Local leaders calling for the expansion of broadband to rural, remote areas
Hundreds of millions of dollars are already earmarked to the state by the FCC to expand broadband
COLUMBIA, S.C. (WOLO) —As some South Carolinians try to get their lives back on track, some are saying now is the perfect time to expand broadband access, especially in rural areas.
With thousands of South Carolinians losing their jobs due to the coronavirus pandemic, some say people in rural areas are struggling even more since some don’t have one thing: access to high-speed internet.
“I worry about people who don’t have access to that since they’re just left to figure it out or what on a phone call. It could be a nightmare,” said Jessica Denson with ConnectedNation, an organization promoting the expansion of broadband nationwide.
To help these people, Dan Ellzey, the Executive Director of the South Carolina Department of Employment and Workforce (DEW) told members of the Senate “Reopen SC” Select Committee Thursday that his team is setting up call centers in rural areas.
“If number one, we can get broadband, if number two, we can get computers, if number three we can train them, we open up a whole new world for them because they’d be working in Greenville and Raleigh, North Carolina, sitting in their home in Allendale, South Carolina,” Ellzey said.
House Majority Whip Jim Clyburn (D-SC) says the Federal Communications Commission has set aside $353 million for South Carolina to expand broadband access.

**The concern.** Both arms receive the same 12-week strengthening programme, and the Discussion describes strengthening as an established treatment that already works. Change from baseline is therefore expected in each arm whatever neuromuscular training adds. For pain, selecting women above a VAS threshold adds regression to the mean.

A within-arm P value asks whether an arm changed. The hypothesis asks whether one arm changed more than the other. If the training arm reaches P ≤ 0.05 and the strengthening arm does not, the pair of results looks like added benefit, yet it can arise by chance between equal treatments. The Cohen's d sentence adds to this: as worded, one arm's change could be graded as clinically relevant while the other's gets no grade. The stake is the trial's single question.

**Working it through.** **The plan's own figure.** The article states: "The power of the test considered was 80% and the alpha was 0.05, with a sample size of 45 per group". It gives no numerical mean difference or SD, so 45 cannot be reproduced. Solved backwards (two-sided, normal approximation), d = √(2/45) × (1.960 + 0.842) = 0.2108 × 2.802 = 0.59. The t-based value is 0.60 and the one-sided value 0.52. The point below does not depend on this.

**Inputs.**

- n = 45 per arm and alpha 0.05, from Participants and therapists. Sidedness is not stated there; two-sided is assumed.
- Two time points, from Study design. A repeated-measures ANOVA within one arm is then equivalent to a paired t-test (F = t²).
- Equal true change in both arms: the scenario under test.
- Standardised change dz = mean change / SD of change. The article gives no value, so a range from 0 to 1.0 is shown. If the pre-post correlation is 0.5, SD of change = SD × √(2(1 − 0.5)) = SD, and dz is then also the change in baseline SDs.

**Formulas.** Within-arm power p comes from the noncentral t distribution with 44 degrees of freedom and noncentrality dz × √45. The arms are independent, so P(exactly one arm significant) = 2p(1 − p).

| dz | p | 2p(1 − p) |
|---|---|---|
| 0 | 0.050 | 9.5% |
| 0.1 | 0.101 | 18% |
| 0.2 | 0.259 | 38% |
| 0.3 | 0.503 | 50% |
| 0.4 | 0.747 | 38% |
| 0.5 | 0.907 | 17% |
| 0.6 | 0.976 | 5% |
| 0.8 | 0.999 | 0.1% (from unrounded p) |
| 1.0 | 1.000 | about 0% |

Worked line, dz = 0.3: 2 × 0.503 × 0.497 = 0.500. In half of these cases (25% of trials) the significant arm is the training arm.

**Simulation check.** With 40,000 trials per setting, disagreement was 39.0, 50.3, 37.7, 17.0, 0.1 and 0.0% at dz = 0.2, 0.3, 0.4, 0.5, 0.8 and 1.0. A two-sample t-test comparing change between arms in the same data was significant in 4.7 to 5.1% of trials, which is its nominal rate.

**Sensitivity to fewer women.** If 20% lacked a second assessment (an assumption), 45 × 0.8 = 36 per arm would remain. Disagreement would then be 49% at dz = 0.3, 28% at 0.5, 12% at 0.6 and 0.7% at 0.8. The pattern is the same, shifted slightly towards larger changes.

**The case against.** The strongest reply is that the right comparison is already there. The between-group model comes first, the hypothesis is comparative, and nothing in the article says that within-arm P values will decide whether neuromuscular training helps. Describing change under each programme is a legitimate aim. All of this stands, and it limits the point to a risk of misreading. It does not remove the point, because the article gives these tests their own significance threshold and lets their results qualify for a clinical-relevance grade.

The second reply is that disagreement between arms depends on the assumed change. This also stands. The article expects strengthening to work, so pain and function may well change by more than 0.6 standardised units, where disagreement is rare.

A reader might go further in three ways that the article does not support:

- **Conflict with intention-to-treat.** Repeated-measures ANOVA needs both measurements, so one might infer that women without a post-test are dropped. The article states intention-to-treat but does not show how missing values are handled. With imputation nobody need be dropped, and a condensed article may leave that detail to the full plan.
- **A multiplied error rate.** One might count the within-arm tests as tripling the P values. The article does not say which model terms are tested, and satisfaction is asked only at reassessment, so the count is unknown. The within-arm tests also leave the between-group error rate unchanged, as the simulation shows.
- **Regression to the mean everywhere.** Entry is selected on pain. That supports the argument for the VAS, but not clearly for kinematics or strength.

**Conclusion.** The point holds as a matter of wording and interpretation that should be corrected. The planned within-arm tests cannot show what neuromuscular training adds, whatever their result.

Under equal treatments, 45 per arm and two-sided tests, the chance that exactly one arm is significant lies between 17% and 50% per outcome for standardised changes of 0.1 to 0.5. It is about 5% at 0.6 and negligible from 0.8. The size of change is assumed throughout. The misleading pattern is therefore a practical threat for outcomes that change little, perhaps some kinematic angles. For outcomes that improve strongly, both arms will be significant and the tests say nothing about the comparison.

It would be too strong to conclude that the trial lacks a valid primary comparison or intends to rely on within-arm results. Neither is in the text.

Referring to the internet as the “highway of information,” Rep. Clyburn says providing more funding for broadband expansion is something that should be done sooner rather than later.
“We need to spread that money out now, the FCC is planning on spreading that out over a period of years. I think we need to commit that money by June 30, and we’ve got to say you’ve got to bill out in twelve months,” Rep. Clyburn said.
Gov. Henry McMaster (R-SC) says recent innovations in telehealth and distance learning, especially as more people have had to use these services due to the pandemic, have strengthened his faith in statewide broadband.
“Internet access in the rural areas, or all across the state, is a very positive thing for the health, safety, and prosperity of the people of the state,” the Governor said.
House Majority Whip Clyburn says he will propose additional legislation in the House that calls for $86 billion to connect all Americans to high-speed internet.
The Resource subcommittee of “accelerateSC”, a task force created by the Governor to find safe ways to reopen the state economy, recommended that $100 million of the $1.9 billion the state is receiving through the Coronavirus Aid, Relief, and Economic Security (CARES) Act go towards expanding broadband across the state.
After Tuesday’s “accelerateSC” meeting, Gov. McMaster said he should receive a full document of all the recommendations, including the one for broadband, by next Tuesday, saying he would share that list with members of the General Assembly.